The case for the Degnan murder is extremely weak. For one the murder is radically different from the other two. For example, William T Rasmussen tries to make the case that Suzanne Degnan was killed by a person also responsible for two other contemporaneous unsolved murders involving dismemberment (namely the Cleveland Torso Murders and the Black Dahlia murder). Now Rasmussen's evidence linking these three is rather superficial, but it certainly is the case that they have far more in common with each other than does the Degnan murder have with the other two. There are simply way too many differences. Serial killers are by no means slavishly faithful to a single MO, but a serial killer performing two completely different styles of murder on two very different types of victims within a matter of weeks is unprecedented. Not to mention that Hierens simply lacked the tools or the expertise really to perform a dismemberment as well as it was performed. It's simply not something that a person easily picks up on the first try. In fact, we have a very good suspect with none of these problems who confessed.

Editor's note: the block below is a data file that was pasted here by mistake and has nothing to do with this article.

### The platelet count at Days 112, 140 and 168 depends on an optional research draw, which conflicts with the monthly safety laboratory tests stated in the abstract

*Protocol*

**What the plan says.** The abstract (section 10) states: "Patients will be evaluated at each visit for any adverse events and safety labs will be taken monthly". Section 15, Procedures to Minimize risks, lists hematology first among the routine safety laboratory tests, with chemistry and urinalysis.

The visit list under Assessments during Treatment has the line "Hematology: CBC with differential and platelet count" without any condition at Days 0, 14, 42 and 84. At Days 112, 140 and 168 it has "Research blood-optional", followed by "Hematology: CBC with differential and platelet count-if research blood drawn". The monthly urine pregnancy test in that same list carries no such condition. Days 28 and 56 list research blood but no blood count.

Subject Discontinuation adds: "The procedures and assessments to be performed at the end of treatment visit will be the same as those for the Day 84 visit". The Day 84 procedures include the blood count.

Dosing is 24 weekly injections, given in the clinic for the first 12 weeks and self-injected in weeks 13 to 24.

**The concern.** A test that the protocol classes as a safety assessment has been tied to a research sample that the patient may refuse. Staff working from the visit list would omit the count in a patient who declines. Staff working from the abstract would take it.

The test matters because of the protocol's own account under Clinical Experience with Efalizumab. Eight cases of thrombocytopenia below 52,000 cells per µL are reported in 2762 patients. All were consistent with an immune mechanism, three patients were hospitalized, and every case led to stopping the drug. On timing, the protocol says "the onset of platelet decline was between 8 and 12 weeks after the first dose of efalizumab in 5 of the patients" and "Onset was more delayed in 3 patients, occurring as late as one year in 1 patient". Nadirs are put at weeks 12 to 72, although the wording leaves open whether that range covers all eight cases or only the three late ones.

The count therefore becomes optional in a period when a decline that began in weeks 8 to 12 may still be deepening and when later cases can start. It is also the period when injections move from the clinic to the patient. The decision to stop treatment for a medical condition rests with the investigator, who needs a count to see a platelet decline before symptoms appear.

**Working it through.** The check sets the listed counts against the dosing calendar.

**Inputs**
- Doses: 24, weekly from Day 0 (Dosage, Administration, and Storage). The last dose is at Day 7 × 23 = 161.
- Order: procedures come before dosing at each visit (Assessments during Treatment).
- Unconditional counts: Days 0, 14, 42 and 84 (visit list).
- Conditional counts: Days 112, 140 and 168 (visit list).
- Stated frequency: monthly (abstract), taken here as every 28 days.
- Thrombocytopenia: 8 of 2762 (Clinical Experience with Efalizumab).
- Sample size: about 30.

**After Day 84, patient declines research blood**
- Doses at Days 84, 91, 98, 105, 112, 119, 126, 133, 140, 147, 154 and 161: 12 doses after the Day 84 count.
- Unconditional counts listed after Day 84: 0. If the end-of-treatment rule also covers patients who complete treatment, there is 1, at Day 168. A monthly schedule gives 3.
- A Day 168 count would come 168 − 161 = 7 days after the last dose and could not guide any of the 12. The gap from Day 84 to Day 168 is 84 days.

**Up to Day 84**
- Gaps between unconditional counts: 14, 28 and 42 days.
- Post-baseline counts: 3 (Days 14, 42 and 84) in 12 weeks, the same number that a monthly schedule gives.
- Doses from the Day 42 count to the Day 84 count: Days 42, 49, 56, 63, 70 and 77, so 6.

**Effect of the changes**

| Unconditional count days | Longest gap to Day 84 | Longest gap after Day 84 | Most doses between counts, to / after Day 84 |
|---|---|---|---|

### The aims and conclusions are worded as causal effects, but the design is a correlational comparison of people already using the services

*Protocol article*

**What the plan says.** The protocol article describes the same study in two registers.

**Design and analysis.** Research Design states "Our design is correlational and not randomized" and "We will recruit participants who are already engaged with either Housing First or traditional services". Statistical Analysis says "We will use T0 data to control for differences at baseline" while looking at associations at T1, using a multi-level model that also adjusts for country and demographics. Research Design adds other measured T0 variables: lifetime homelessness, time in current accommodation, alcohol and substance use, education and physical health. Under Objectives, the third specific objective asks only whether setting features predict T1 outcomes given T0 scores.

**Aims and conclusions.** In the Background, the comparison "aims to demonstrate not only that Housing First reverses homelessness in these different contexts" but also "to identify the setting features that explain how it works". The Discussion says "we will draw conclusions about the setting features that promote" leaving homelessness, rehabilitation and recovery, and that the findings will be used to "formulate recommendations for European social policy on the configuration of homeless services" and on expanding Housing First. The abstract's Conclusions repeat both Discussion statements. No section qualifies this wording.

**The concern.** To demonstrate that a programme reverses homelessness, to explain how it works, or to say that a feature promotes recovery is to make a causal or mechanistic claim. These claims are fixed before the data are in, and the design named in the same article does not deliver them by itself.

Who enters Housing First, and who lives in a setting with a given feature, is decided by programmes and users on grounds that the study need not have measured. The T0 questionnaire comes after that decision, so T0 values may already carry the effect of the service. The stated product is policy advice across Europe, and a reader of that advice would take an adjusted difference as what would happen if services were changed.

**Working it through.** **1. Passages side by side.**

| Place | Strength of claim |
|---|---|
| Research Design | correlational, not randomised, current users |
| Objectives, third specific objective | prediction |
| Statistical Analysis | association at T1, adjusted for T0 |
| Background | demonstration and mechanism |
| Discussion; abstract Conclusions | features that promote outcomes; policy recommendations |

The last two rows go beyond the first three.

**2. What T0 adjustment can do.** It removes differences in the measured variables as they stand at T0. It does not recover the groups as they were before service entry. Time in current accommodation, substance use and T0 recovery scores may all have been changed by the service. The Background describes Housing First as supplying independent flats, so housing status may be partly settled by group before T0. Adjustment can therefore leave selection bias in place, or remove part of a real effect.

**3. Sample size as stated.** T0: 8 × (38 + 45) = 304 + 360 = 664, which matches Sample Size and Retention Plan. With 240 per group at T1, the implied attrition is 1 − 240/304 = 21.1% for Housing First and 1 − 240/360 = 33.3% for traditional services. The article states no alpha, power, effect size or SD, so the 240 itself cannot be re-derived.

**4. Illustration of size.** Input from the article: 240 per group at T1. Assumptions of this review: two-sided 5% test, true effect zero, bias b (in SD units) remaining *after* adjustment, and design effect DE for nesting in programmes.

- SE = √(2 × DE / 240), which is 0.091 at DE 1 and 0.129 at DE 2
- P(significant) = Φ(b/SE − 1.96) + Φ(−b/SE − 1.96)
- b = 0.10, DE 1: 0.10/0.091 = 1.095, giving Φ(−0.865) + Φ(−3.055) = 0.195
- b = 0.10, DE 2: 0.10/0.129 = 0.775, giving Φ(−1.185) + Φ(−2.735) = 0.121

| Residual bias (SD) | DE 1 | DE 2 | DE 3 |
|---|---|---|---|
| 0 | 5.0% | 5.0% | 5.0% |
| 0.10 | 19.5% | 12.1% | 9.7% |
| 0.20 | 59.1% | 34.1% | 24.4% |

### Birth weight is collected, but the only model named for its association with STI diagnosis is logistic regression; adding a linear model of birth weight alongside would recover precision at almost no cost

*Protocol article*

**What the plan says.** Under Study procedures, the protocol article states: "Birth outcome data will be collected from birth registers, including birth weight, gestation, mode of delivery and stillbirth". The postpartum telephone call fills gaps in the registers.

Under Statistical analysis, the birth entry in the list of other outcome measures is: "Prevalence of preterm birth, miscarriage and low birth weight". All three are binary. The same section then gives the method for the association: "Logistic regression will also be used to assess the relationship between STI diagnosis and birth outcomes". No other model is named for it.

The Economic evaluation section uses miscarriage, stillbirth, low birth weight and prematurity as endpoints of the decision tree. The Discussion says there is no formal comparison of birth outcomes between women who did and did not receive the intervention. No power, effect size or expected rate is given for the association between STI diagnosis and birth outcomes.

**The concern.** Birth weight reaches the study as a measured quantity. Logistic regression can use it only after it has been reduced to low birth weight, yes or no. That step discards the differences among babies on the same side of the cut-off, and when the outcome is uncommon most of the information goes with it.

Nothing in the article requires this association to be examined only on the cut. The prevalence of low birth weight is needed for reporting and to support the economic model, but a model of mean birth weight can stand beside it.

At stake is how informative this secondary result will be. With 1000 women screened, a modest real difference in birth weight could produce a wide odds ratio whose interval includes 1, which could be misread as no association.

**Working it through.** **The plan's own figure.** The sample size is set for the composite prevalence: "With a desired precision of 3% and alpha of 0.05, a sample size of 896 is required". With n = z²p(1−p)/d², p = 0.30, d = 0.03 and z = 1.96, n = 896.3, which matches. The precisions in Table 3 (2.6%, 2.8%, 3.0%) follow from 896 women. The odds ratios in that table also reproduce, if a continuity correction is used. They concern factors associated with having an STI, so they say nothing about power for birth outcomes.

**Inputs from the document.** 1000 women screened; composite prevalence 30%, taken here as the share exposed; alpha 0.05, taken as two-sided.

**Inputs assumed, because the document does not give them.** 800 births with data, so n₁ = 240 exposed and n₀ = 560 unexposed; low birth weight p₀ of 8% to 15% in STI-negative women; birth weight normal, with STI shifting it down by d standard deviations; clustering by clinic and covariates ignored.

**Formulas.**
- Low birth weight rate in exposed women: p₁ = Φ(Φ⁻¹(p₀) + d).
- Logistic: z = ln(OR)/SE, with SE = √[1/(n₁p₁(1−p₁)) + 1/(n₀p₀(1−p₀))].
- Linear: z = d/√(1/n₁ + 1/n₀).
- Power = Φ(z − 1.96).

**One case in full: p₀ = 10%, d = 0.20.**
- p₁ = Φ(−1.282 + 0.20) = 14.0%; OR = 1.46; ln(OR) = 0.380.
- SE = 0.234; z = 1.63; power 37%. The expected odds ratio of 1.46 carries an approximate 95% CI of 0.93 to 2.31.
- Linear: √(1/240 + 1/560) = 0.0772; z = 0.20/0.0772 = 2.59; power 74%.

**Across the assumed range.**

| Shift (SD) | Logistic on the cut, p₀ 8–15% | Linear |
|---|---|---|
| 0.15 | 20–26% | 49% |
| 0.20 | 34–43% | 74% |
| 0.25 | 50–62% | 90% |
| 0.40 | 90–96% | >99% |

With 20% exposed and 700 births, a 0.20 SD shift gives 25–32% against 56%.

With the other two cases we can say that we have a better case against Hierens. Dismissing the handwriting and eyewitness testimony, we still do have a suspect with a history of home invasion and a bloody fingerprint that matches. Those who defend Hierens claim that the fingerprint was planted by the police. The suspicious change from Hierens not being a match to being a match lends credence to this argument. Nonetheless, though we can't say with as much certainty that Hierens didn't do it as with the Degnan murder, the case is weak and the level of doubt too high for a reasonable conviction.

What can we conclude? In high profile cases, the pressure for police to get a conviction at any costs can sometime completely interfere with normal standards of evidence. In this case, the pressure was intense. And combine that with the low probability of catching the culprit in such random killings like this, you have a recipe for police abuse and serious judicial error. The presence of a confession is simply not strong enough for a reasonable conviction and it's very likely William Hierens falsely confessed.